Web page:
Another option offered to patients who fail to respond to combination pegylated interferon + ribavirin is treatment with consensus interferon. Unfortunately, this therapeutic strategy is also less than desirable. The DIRECT (Daily-Dose Consensus Interferon and Ribavirin: Efficacy of Combined Therapy) trial involved 343 previous nonresponders to pegylated interferon + ribavirin therapy. Noncirrhotic patients with previous partial response achieved the highest rate of SVR (26% with 9 mcg consensus interferon/ribavirin and 33% with 15 mcg consensus interferon/ribavirin). Only 2% to 11% of null responders achieved an SVR.[35]

New Agents

There has been a response to clinical need as evidenced by the number of novel drugs in development for hepatitis C. Current strategies include: polymerase as well as protease inhibitors to "shut down" viral replication; immune augmentation via vaccine; and new and improved interferons or small interfering RNAs (siRNA). Despite its limitations, combination pegylated interferon plus ribavirin therapy does not cause drug resistance. However, a key concern in new drug development is the risk for viral mutations leading to reduced drug sensitivity. Experience gleaned from the treatment of HBV and HIV infection suggests that resistance mutations not only compromise the exposed drug, but may also affect viral response to other medications.

VX-950. VX-950 is a selective, specific, and potent peptidomimetic inhibitor of the HCV NS3-4A serine protease. Several studies presented during AASLD 2007 confirmed the potency of this investigational agent, with most patients clearing virus within 1 month of treatment.[36,37] Results revealed that 74.3% of patients receiving pegylated interferon/ribavirin plus VX-950 were HCV-RNA negative at 4 weeks compared with only 14.3% who received pegylated interferon/ribavirin alone after interim analysis of the PROVE2 phase 2 study.[38] (PROVE 2 is a randomized, placebo-controlled phase 2 study of telaprevir [VX-950], in combination with pegylated interferon alfa-2a and ribavirin, in treatment-naive subjects with genotype 1 chronic hepatitis C infection.) Side effects were relatively common, with discontinuation of treatment in 11% to 17.1% of those on the triple-therapy regimen.[37,38] Viral resistance may also cause concern, especially given that resistance mutations could be detected after relapse or breakthrough in patients treated with VX-950 with and without pegylated interferon± ribavirin.[37,39] However, the clinical implications are not clear, as some subjects with VX-950 resistance do suppress virus with subsequent pegylated interferon/ribavirin treatment.[40] The addition of VX-950 to the treatment armamentarium may also truncate therapy duration in some patients; 9 of 20 patients receiving the triple-therapy regimen (VX-950 + pegylated interferon/ribavirin) for 12 weeks achieved RVR, 6 of whom also achieved an SVR.[37]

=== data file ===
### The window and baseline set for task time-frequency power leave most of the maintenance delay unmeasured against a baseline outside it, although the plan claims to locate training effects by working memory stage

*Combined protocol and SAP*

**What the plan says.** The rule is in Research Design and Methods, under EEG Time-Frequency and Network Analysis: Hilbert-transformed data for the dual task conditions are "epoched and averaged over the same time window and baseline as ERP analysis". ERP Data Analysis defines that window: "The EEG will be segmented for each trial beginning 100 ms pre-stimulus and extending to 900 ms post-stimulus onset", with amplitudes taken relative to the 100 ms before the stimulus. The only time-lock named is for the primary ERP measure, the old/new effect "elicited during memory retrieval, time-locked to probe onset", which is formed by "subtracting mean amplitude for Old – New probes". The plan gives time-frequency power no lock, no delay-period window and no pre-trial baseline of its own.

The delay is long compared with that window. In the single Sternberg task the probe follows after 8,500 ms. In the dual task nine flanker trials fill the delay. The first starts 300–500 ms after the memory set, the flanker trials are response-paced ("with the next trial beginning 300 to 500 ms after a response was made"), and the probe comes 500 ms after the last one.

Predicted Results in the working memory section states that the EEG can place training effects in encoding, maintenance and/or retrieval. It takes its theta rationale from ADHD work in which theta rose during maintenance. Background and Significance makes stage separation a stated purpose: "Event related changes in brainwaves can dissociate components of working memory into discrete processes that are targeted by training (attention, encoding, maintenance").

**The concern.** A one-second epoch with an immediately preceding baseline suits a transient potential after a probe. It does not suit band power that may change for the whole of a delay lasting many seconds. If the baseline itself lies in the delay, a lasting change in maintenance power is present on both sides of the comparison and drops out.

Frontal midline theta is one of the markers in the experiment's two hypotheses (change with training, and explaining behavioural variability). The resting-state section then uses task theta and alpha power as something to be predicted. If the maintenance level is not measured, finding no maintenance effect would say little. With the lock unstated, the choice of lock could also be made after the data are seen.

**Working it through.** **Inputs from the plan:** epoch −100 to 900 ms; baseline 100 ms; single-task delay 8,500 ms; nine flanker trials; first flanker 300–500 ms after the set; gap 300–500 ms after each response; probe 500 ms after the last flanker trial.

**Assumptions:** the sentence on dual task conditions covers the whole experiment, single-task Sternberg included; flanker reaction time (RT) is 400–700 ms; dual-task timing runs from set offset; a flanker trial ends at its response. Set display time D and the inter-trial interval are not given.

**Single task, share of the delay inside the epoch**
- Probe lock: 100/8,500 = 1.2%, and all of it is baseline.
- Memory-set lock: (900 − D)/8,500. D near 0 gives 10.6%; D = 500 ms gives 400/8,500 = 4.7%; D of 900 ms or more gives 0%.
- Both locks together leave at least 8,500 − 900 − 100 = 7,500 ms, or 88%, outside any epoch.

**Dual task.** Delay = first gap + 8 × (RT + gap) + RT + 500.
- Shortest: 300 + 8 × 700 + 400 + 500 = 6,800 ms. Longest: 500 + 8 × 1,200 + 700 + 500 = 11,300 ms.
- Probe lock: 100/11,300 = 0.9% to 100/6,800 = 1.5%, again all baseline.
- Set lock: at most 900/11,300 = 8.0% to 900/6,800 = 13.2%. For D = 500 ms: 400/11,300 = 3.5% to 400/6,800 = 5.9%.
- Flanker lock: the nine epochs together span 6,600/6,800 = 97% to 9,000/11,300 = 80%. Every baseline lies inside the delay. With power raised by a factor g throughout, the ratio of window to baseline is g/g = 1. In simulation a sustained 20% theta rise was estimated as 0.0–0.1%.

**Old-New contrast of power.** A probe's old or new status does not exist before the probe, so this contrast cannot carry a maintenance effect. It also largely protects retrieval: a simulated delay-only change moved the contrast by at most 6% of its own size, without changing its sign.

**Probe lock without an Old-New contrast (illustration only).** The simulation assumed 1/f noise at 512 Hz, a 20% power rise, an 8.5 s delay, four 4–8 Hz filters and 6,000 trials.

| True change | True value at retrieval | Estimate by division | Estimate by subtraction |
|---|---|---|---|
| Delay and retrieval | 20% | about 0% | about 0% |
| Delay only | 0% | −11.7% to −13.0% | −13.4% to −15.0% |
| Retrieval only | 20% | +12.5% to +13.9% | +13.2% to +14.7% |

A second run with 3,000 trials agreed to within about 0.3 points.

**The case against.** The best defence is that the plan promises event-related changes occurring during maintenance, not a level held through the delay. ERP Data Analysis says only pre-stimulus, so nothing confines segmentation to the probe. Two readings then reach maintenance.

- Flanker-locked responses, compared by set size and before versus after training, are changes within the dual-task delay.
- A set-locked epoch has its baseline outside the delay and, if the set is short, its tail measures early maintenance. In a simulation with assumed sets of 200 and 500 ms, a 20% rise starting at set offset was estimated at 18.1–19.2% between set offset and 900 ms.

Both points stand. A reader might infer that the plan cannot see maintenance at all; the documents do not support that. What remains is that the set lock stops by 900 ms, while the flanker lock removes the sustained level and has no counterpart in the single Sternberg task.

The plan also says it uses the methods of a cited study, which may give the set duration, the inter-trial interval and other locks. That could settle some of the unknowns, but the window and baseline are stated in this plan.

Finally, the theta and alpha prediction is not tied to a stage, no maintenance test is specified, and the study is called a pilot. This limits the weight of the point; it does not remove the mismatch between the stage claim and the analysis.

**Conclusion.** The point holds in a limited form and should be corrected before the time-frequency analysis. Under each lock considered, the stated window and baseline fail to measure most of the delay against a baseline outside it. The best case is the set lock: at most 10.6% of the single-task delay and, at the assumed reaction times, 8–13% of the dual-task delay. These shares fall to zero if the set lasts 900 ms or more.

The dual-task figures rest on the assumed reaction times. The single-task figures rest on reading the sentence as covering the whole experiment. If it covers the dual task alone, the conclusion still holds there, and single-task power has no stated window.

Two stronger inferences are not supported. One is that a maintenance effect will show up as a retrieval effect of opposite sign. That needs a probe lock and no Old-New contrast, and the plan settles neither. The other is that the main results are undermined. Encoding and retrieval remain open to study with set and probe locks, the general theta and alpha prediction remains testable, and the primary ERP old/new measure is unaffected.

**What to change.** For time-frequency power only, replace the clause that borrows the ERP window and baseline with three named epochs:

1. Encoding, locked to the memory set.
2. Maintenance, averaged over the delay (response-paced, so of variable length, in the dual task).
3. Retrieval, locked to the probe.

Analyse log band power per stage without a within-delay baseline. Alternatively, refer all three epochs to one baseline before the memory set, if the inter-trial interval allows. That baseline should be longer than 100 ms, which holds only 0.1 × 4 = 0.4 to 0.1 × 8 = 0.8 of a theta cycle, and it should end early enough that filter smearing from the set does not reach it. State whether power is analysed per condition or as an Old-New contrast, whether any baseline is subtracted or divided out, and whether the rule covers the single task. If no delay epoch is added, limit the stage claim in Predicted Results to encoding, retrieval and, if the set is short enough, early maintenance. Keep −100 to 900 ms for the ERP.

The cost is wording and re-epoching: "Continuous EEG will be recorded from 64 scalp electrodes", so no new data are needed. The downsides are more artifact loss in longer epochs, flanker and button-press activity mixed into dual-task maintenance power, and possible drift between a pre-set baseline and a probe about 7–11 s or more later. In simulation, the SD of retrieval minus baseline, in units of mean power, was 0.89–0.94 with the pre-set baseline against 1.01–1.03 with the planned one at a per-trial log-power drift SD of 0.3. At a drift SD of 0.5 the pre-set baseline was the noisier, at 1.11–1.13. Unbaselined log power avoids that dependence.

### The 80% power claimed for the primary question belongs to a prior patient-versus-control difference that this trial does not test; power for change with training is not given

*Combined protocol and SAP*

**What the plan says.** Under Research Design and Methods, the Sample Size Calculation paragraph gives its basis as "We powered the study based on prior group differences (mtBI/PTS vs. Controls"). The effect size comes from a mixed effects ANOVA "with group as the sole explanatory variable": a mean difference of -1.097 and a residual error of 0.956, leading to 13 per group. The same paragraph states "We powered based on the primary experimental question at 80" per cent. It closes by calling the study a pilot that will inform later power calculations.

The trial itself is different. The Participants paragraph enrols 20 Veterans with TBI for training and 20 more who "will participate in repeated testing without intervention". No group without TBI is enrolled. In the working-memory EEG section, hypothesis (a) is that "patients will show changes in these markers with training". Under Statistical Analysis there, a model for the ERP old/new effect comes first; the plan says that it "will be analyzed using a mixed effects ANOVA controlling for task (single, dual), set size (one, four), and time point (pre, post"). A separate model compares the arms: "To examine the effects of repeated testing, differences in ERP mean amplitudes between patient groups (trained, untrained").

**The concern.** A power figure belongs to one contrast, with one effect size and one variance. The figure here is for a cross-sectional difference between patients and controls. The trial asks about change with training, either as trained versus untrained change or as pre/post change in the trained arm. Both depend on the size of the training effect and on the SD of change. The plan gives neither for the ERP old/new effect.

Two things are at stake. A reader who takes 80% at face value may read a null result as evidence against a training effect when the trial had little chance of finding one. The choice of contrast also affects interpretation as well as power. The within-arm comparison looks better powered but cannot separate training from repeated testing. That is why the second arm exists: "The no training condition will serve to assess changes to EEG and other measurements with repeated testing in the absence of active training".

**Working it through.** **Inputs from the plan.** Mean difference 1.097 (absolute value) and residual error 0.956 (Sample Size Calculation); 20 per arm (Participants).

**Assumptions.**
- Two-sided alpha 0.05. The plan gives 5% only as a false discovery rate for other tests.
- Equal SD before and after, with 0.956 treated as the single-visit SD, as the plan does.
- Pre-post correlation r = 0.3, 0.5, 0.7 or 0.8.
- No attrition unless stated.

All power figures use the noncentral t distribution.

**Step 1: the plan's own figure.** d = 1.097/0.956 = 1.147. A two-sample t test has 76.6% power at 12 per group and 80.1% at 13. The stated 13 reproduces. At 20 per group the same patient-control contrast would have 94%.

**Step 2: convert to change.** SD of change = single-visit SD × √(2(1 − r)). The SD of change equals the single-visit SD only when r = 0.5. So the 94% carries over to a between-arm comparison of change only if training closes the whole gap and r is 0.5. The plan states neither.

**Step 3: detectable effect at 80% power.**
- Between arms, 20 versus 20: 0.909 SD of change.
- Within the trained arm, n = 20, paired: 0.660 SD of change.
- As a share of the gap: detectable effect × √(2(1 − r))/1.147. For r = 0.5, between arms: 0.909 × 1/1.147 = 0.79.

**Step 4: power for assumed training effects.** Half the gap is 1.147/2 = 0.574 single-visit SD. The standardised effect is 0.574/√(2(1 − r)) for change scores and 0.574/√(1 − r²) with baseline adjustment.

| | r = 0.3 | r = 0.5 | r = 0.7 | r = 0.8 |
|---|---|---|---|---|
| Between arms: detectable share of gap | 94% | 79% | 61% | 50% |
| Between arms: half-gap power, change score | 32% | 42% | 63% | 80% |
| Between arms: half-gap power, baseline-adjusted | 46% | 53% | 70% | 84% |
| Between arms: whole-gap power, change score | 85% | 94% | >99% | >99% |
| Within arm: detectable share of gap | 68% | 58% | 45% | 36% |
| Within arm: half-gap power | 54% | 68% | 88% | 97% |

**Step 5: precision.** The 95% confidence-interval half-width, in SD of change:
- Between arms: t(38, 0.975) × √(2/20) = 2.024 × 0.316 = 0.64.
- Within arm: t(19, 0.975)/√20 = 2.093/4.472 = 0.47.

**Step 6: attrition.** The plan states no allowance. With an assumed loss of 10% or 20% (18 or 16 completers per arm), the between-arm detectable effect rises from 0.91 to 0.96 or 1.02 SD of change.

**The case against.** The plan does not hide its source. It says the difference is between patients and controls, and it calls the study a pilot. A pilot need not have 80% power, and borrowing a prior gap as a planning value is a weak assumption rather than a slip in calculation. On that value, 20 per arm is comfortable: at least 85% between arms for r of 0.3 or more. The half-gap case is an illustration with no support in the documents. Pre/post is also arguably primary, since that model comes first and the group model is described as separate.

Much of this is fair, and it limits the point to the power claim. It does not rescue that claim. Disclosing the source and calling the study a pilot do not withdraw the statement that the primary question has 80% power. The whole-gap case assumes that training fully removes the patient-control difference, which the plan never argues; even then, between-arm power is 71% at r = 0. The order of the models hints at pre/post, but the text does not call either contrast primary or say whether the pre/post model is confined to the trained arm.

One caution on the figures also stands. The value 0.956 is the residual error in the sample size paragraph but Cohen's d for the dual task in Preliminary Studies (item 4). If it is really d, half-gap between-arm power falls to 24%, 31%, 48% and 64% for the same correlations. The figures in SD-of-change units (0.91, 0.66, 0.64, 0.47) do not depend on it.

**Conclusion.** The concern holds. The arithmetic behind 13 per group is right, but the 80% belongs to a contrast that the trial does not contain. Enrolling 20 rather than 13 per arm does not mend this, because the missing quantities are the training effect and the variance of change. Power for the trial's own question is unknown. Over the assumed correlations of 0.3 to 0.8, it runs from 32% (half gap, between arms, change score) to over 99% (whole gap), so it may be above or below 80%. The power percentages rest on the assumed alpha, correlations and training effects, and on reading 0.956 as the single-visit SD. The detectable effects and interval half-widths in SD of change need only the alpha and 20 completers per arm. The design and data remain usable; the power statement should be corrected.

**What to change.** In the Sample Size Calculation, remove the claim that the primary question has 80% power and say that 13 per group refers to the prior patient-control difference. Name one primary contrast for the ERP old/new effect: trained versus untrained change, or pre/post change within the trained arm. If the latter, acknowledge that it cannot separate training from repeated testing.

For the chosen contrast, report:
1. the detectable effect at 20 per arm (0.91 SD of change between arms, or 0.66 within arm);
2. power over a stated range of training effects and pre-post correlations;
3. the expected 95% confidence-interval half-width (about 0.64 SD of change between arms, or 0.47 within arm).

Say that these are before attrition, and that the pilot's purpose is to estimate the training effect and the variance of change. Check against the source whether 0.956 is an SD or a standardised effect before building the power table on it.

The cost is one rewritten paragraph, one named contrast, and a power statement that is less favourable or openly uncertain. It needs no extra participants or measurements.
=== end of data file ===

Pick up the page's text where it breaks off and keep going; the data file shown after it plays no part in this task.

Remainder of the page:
R1626. Results of interim analysis with another investigational agent, R1626, a nucleoside analog oral HCV RNA polymerase inhibitor, also appear promising. Treatment with this polymerase inhibitor, which has a high barrier to resistance,[41] in combination with pegylated interferon/ribavirin resulted in undetectable HCV RNA at 4 weeks in 81% of patients.[42]

Boceprevir/NM107. Although the addition of a protease inhibitor to the current standard of care (combination pegylated interferon plus ribavirin) has increased SVR rates in studies, this strategy has led to the development of drug resistance in some patients. In an in-vitro replicon system, boceprevir, another investigational potent oral protease inhibitor, combined with NM107 (the active form of valopicitabine), an investigational HCV polymerase inhibitor, demonstrated more antiviral inhibition than either drug alone.[43] There was no cross-resistance; mutations conferring resistance to boceprevir were sensitive to NM107 and vice versa. Thus, combination therapy could potentially increase viral response as well as decrease the risk for drug resistance.



As this year's AASLD meeting drew to a close, it was evident that our understanding of viral hepatitis continues to rapidly evolve. It seems that combination pegylated interferon plus ribavirin will continue to be the backbone of HCV therapy, despite the development of a number of novel agents. Concerns centered on drug resistance will continue to grow with respect to the management of both HCV and HBV infection. Indeed, the advancements presented at this year's meeting ensure that the field of viral hepatitis will remain dynamic over the coming years.

Supported by an independent educational grant from Bristol-Myers Squibb


Comments on Medscape are moderated and should be professional in tone and on topic. You must declare any conflicts of interest related to your comments and responses. Please see our Commenting Guide for further information. We reserve the right to remove posts at our sole discretion.